If you aren't really into cycling but like the training for fitness I think the smart trainer would be best. There a ton of really good training apps to help you keep a focused workout plan and a few others that are more for entertainment but also help you with workouts like Zwift.

    Most people who like cycling only use indoor training as a last resort or for structured training. It's not much fun compared to actually being out riding.

  10. #10
    jcd's best friend
    Reputation: Battery's Avatar
    Join Date
    May 2016
    Posts
    2,627
    I rode on my trainer for months and did 800+ miles on it. I sold it the following season because I couldn't mentally handle riding on it. I couldn't accept the fact that I was riding stationary and going absolutely nowhere. Plus riding on Zwift for an hour felt like an eternity.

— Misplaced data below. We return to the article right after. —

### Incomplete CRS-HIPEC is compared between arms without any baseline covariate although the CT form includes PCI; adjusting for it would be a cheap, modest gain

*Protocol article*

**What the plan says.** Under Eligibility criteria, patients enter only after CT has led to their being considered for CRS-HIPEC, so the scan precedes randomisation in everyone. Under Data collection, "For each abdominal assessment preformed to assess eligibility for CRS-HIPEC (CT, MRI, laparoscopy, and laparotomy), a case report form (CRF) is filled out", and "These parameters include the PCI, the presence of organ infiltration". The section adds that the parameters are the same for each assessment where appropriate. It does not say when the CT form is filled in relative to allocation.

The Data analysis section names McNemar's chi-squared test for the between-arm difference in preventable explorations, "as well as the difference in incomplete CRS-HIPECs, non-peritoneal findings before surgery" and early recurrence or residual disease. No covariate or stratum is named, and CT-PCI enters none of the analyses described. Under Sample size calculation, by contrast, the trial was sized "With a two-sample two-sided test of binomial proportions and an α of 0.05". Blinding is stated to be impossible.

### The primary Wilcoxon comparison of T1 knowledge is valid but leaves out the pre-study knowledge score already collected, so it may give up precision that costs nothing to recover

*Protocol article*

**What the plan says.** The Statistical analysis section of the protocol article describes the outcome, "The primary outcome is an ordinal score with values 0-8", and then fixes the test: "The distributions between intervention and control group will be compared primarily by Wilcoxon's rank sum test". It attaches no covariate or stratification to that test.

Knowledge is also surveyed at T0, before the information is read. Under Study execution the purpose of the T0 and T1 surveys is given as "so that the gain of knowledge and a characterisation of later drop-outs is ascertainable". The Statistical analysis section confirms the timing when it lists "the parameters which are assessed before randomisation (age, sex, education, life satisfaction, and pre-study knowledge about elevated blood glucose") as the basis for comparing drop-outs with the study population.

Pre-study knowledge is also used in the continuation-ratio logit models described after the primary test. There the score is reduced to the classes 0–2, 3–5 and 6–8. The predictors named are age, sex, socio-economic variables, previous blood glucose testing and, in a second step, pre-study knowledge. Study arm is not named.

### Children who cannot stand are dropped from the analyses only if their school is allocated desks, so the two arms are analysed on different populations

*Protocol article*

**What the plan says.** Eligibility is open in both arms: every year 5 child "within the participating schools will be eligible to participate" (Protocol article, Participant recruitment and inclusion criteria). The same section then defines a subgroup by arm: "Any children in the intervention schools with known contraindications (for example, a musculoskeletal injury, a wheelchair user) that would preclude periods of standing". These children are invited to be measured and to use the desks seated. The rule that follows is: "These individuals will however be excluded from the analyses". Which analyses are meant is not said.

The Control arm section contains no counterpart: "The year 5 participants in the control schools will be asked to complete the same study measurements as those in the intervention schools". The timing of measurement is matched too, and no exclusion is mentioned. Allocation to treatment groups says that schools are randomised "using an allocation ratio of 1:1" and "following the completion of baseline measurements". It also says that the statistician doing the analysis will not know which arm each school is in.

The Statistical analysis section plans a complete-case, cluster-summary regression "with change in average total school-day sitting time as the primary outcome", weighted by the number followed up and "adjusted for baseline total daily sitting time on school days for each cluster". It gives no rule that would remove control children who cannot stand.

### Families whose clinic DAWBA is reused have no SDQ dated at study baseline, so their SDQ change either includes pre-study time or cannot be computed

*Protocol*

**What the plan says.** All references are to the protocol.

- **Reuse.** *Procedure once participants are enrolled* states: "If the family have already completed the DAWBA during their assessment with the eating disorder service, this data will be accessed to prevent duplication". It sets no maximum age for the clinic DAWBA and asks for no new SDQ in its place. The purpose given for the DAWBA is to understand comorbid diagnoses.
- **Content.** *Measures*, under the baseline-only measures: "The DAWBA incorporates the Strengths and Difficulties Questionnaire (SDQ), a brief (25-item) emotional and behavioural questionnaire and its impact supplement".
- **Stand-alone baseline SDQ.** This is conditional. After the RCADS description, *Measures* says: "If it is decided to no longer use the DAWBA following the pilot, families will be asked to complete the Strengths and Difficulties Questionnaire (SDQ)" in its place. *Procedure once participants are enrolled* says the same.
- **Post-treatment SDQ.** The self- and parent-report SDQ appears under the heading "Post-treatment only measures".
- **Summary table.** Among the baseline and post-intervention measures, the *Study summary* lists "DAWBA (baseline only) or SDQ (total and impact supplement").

I decided to just stick with riding outside even if it's cold and rainy.
    Cannondale Synapse Neo | Salsa Timberjack

  11. #11
    mtbr member
    Reputation: HappyOne's Avatar
    Join Date
    May 2020
    Posts
    2
    Thanks to all for the very informative perspectives. I waited a week to make a decision, and I am going to go with:
    - Putting the money back in my pocket.
    - Tuning up the old bike for outdoors. I cannot mentally force myself to ride a stationary bike, treadmill, or the like. Even on vacation (like we use to do back in the day...) Iím the odd guest running laps round and round the hotel or parking lot.
    - Although the Ďnew apps and fancy wizardryí do seem inviting, Iíll keep the indoor oasis simple, but functional, when needed.
    At some point, I will find a safe place to ride, with not too many distracted drivers, as I really do need to start transitioning from running too much and incorporating cycling into my regimen. Just need my local parks to fully open back up, getting back on the water will help mix it up. Might even upgrade the bike later this summer to something more 2020ish.

  12. #12